Once I finished cutting out the main dress panels and sleeves, I ran into a problem. I was out of fabric, and I still had the ruffles and underskirt to cut out!  Three years ago, when I bought the fabric for this dress, 4 yards would easily make a full historical dress for my sister! However, she's grown since then, and 4 yards is no longer sufficient. I needed more fabric. Thankfully, Joann's still stocks the same homespun as they did 3 years ago. So, I ran into town and bought another 4 yards of the fabric. Unfortunately, yet unsurprisingly, it was from a different dye lot than the 3 year old fabric.  So yes, the ruffle and the underskirt are slightly different colors than the main dress is. Oh well - at least it's the same plaid pattern!


To somewhat disguise the color difference, I sewed a row of lace around the bottom of the dress, where the ruffle was attached. I used a net lace I picked up at Hobby Lobby a while back. It's not perfectly historically accurate, but it gives a good effect.


I used the same lace on the sleeve cuffs and around the neckline to tie the whole look together. The pockets got a little bit of lace as well.


Once I had the dress all cut out, it wasn't particularly hard to make - just time consuming! My sister's birthday was on a Tuesday, and it took me most of a weekend preceding that to make the main dress.


On Monday, while the kid I nanny napped, I sewed on all the buttons and hemmed the main dress.


And on Tuesday, I made the underskirt - thankfully that was a really quick project! I sewed the ruffle in place and hemed it during nap time again. Then I pleated the skirt onto the waistband, and added a placket and hooks and eyes, as soon as I got home from work that evening. I finished the dress just in time to wrap it up and have it ready to give my sister at her birthday dinner!


As she's recently read all the "Little House" books herself, she was very excited when she unwrapped the dress and I explained it was a copy of one of Laura Ingalls' dresses!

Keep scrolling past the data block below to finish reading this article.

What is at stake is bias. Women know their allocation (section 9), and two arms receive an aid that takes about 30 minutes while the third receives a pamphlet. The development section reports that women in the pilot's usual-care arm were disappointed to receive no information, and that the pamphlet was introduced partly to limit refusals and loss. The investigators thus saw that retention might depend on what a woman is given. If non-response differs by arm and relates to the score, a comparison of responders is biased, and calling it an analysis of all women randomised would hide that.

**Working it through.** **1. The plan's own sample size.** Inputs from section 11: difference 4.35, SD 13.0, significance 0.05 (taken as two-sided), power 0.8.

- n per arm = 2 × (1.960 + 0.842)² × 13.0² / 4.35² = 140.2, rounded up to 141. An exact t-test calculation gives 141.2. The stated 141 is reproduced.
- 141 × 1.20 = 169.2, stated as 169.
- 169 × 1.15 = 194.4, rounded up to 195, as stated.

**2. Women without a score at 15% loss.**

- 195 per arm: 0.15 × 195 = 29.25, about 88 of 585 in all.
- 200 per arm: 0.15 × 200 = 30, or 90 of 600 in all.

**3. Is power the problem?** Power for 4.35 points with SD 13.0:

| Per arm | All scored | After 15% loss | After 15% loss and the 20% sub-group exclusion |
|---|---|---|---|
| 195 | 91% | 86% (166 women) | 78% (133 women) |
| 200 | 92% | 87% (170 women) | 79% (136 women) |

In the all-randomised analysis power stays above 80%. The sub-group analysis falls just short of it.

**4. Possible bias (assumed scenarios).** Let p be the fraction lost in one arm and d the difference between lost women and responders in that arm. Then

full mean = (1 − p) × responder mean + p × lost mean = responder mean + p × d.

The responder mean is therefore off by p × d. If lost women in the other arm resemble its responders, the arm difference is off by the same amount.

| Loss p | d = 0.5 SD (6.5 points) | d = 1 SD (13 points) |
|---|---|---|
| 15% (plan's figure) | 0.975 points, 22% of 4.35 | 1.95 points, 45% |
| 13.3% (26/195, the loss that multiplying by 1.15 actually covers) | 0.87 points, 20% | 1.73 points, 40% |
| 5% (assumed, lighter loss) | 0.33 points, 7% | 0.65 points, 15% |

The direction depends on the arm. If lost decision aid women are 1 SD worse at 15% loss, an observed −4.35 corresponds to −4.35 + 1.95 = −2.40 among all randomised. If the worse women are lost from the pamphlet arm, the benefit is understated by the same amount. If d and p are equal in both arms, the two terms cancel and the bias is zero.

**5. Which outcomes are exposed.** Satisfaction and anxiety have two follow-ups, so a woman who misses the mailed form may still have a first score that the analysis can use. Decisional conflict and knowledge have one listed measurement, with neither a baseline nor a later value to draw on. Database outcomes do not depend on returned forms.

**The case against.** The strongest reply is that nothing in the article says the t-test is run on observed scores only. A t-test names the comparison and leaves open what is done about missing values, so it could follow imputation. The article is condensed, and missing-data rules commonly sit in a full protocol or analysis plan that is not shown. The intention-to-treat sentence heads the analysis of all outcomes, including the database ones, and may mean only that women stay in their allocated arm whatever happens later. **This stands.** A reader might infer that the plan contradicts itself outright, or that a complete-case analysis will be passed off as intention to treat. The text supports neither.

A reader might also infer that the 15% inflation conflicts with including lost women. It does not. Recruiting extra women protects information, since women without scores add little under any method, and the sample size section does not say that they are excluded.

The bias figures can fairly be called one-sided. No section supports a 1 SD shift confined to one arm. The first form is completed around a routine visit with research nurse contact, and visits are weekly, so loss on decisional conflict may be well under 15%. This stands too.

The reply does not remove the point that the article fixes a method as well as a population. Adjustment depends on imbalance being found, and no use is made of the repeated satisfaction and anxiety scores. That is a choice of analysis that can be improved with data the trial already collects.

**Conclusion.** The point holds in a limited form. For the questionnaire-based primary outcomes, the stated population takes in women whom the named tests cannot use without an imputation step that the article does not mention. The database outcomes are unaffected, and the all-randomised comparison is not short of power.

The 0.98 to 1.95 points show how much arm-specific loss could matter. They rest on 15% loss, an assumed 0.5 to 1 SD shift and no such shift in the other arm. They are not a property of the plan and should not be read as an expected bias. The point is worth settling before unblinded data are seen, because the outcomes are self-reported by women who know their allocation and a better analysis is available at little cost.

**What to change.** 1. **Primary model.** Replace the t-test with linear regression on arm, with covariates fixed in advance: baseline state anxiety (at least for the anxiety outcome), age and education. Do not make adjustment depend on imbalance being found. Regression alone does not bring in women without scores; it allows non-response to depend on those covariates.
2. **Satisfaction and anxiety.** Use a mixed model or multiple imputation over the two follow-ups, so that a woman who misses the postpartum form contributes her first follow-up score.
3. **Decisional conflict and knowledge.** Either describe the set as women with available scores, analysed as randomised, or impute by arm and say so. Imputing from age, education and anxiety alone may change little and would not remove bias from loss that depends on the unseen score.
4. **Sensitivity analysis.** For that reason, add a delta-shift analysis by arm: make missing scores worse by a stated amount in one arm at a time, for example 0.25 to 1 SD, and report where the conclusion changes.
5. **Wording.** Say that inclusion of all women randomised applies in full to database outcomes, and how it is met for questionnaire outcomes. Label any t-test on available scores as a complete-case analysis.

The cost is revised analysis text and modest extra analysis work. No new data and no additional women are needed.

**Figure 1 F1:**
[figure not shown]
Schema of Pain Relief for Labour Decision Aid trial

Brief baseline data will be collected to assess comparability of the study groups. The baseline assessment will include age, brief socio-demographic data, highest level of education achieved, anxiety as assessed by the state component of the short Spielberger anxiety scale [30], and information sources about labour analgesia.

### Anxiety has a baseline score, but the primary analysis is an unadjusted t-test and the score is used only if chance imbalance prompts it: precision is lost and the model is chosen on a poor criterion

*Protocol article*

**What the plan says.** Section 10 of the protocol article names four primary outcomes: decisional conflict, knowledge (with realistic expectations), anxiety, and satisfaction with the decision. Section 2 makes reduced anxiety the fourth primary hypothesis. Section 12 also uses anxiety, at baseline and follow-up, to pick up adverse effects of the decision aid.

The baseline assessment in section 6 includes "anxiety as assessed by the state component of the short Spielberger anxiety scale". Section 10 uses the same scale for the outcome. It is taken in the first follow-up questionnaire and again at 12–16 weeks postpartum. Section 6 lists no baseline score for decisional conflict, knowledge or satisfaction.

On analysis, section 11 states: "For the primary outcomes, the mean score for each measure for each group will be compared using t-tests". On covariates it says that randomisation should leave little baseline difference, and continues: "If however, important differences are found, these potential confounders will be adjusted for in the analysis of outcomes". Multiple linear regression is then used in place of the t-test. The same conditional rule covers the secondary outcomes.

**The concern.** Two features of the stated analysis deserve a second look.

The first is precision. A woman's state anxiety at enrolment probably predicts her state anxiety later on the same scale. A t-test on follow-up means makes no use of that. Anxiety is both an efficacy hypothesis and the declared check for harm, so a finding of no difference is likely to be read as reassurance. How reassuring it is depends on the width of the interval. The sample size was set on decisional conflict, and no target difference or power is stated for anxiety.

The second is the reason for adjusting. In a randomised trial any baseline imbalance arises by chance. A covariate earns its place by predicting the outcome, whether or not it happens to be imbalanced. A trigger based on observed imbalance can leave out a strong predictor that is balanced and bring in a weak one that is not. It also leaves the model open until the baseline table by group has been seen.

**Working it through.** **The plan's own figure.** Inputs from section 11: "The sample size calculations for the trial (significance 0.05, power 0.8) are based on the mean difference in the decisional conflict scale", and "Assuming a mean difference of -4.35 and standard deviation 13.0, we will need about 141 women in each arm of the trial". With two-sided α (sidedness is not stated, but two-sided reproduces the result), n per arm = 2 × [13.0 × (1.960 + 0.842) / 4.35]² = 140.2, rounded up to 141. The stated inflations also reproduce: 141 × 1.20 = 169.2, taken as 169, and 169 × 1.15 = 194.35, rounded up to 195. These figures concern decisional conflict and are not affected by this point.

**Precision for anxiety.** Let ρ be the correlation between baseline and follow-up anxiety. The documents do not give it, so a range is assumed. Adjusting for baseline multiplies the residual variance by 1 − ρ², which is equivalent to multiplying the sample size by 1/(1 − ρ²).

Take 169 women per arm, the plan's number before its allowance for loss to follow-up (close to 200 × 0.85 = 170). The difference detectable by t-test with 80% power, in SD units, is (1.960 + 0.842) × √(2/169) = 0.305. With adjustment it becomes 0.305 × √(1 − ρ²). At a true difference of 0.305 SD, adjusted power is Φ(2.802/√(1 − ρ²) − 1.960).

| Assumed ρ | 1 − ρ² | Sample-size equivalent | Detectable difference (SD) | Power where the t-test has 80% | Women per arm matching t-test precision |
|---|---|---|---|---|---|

She immediately ran to put it on, and I breathed a sigh of relief upon seeing that it did indeed fit her! This girl is growing so fast now that I'm always concerned she'll outgrow things between the time I measure her for a project and actually finish the project - even if that's only a week long timespan like this dress was!


Once my sister had the dress on, the first thing she did was check to see if our new kitten would fit in the large patch pockets - it did! You know a dress is a good one if it has large, kitten-sized pockets!


Pockets aside, I think my favorite thing about this dress is the back - it has such an elegant shape!


The back pleats at the bottom of the button placket are such a pretty detail, taken from the extant Augusta Auctions dress.


The side silhouette is just as it should be for a late 1870's/early 1880's natural form era bustle dress. This is thanks to both the cut of the dress and the petticoats my sister is wearing underneath.



My sister is thrilled to have a new historical dress that fits her well, and I'm very excited to have finally made this dress! It's really been 10 years in the making, and the finished garment turned out just as I'd hoped - and better than it would have had I made it 3 years ago as I'd planned.



And as a bonus, this dress fits the Historical Sew Monthly challenge for August -  Re-create an extant garment!


August 2018 - Extant Originals
What the item is: 1870's girl's dress
Which extant original did you copy: My goal was to copy the dress that Laura Ingalls Wilder wore in a photo of Laura, Mary, and Carrie Ingalls. To do this I found a very similar extant dress on the Augusta Auctions website and referenced it for construction details.
Material: "Homespun" cotton plaid
Pattern: A mashup of Past Patterns 904, Burda 7880, and a fair bit of my own drafting.
Year: Late 1870's
Notions: All purpose thread, coconut shell buttons, net lace 
How historically accurate is it? About 60%. As I made this for my fast growing little sister, I wasn't overly worried about historical accuracy - she'll have it out grown in a couple months! The pattern is good. The construction is a mixture of accurate and modern. The materials are a mix of accurate and modern. The overall look is good.
Hours to complete: Around 20
First worn: August 21st, when I gave it to her for her birthday and she immediately tried it on!
Total cost: Under $30 - Thank you Joann's 60% off coupons and Hobby Lobby discount trims! 



If you'd like to see some more similar extant dresses, check out the Pinterest Board I made for the project. This was actually a relatively common dress style in the late 1870's!